Max is a small helix-loop-helix protein which forms heterodimers with members of the Myc protein family. Myc/Max heterodimers exhibit sequence-specific DNA binding with much greater affinity than Myc homodimers. The Xenopus laevis homologue of Max, XMax, is shorter than the equivalent mammalian protein. This difference results from the deletion of a 24 amino acid sequence located near the C-terminus of the protein. Xenopus max transcripts undergo alternative splicing. In addition to the 27 base alternatively spliced sequence (exon A) previously detected in mice and humans, some Xmax transcripts also contain an 81 base sequence (exon B) at a second site within the coding sequence. Although exon B insertion alters part of the leucine zipper protein/ protein interaction domain, the resulting XMax protein retains the ability to form stable heterodimers with both c-Myc and N-Myc. Xmax mRNA is present at approximately constant levels during early development. This contrasts with the rapidly changing levels of c-myc and N-myc mRNA in the embryo and has implications for regulation of gene expression during differentiation. All four alternatively spliced forms of Xmax mRNA are present during development and in all adult tissue examined.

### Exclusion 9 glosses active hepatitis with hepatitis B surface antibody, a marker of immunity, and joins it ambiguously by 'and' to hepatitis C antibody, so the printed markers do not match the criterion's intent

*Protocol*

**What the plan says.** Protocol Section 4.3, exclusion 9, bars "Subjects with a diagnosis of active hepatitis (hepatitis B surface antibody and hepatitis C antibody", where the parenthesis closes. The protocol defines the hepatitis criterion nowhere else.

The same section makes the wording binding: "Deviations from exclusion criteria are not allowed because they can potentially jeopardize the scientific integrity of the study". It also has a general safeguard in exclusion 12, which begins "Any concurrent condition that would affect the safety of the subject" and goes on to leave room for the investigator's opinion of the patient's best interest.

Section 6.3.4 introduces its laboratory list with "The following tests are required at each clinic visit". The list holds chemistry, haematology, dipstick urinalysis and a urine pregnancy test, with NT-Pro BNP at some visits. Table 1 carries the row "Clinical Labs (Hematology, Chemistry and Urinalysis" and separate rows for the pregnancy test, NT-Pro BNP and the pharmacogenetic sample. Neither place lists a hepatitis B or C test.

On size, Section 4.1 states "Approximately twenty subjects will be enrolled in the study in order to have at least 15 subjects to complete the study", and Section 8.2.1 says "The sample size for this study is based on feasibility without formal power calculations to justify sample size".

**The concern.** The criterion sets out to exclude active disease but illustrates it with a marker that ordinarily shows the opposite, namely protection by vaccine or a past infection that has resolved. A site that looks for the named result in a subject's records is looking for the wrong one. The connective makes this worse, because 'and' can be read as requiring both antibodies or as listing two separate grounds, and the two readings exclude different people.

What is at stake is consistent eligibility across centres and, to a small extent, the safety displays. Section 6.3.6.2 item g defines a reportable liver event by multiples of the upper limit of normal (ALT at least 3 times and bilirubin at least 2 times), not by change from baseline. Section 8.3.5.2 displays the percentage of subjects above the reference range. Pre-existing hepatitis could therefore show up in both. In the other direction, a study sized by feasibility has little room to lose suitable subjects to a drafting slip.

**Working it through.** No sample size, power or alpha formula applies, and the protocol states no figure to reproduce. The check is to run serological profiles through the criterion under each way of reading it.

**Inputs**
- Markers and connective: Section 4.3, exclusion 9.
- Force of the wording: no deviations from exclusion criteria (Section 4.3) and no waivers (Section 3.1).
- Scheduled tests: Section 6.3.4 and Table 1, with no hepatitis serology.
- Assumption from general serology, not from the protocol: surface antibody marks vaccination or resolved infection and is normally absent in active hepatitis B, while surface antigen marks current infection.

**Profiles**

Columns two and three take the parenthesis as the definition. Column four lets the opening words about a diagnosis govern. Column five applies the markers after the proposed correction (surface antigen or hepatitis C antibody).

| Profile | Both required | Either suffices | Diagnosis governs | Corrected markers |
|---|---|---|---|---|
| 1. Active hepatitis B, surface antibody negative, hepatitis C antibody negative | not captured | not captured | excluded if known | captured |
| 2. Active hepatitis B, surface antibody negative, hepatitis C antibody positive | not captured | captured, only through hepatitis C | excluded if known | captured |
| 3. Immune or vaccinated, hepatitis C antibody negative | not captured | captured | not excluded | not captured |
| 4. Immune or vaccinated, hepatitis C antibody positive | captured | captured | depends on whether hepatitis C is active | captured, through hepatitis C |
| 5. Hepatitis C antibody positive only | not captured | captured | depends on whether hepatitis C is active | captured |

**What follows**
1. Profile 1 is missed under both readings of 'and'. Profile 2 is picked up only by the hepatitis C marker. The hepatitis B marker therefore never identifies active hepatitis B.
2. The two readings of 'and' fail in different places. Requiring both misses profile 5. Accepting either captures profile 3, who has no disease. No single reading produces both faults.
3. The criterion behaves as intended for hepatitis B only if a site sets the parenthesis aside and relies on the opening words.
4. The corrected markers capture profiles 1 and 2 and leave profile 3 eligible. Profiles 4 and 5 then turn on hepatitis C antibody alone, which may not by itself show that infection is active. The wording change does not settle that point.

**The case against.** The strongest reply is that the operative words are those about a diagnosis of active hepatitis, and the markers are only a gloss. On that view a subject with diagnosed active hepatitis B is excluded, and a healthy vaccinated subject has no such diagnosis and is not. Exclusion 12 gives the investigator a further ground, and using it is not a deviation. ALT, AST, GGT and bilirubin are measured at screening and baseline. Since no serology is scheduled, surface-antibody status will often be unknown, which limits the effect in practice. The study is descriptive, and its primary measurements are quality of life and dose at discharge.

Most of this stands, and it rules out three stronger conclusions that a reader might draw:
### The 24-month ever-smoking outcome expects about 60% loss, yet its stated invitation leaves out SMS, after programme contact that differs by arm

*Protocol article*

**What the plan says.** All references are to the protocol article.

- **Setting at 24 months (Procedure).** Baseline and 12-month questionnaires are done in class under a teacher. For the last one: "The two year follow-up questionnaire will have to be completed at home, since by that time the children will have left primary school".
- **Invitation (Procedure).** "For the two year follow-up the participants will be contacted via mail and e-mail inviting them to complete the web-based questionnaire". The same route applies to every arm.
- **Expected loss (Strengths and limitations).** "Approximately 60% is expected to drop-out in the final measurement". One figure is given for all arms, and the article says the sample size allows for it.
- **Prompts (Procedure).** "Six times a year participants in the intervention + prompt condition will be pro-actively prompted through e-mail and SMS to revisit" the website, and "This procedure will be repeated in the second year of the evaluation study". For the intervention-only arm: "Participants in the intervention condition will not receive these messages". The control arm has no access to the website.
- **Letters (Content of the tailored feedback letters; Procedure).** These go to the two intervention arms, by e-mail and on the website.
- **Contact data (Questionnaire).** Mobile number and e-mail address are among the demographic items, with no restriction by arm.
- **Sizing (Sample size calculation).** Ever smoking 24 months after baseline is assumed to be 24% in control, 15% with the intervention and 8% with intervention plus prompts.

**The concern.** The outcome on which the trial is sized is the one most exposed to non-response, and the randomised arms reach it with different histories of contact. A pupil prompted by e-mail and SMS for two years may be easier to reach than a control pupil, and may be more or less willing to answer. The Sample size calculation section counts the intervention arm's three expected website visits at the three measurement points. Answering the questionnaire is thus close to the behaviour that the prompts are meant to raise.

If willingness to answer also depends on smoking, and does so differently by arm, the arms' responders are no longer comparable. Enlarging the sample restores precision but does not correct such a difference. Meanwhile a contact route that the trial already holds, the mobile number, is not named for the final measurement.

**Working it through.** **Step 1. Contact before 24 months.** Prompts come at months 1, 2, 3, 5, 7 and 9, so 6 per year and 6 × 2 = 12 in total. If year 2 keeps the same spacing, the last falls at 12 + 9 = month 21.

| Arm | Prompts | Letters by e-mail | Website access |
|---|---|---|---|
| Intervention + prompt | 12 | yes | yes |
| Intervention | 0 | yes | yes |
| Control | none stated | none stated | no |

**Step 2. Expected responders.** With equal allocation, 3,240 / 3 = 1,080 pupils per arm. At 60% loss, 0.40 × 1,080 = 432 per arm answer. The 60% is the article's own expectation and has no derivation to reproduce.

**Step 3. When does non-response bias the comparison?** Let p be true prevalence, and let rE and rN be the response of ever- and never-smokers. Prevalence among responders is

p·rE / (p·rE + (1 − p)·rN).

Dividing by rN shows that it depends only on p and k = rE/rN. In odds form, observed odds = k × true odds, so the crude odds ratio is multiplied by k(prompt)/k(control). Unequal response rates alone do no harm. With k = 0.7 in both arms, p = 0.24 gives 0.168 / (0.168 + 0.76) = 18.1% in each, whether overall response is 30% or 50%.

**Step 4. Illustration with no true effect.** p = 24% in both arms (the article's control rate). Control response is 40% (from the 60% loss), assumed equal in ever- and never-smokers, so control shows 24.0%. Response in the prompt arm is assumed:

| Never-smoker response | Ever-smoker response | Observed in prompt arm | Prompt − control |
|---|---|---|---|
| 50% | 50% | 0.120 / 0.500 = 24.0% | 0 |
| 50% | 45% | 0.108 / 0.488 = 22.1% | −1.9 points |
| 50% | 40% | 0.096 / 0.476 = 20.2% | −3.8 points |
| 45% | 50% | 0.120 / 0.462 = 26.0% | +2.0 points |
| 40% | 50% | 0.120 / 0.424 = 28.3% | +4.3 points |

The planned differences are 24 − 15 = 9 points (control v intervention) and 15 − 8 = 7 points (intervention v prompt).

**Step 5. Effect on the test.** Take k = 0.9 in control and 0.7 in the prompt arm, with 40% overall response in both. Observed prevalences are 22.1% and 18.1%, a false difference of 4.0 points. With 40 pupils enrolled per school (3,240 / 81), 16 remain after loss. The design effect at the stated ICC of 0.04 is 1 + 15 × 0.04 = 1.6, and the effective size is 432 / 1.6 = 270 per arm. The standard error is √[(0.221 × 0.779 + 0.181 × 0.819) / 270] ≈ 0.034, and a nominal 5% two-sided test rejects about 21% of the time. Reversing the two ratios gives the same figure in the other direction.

|Original language||English (US)|
|Number of pages||6|
|State||Published - Jan 1 1994|
ASJC Scopus subject areas
- Molecular Biology
- Cancer Research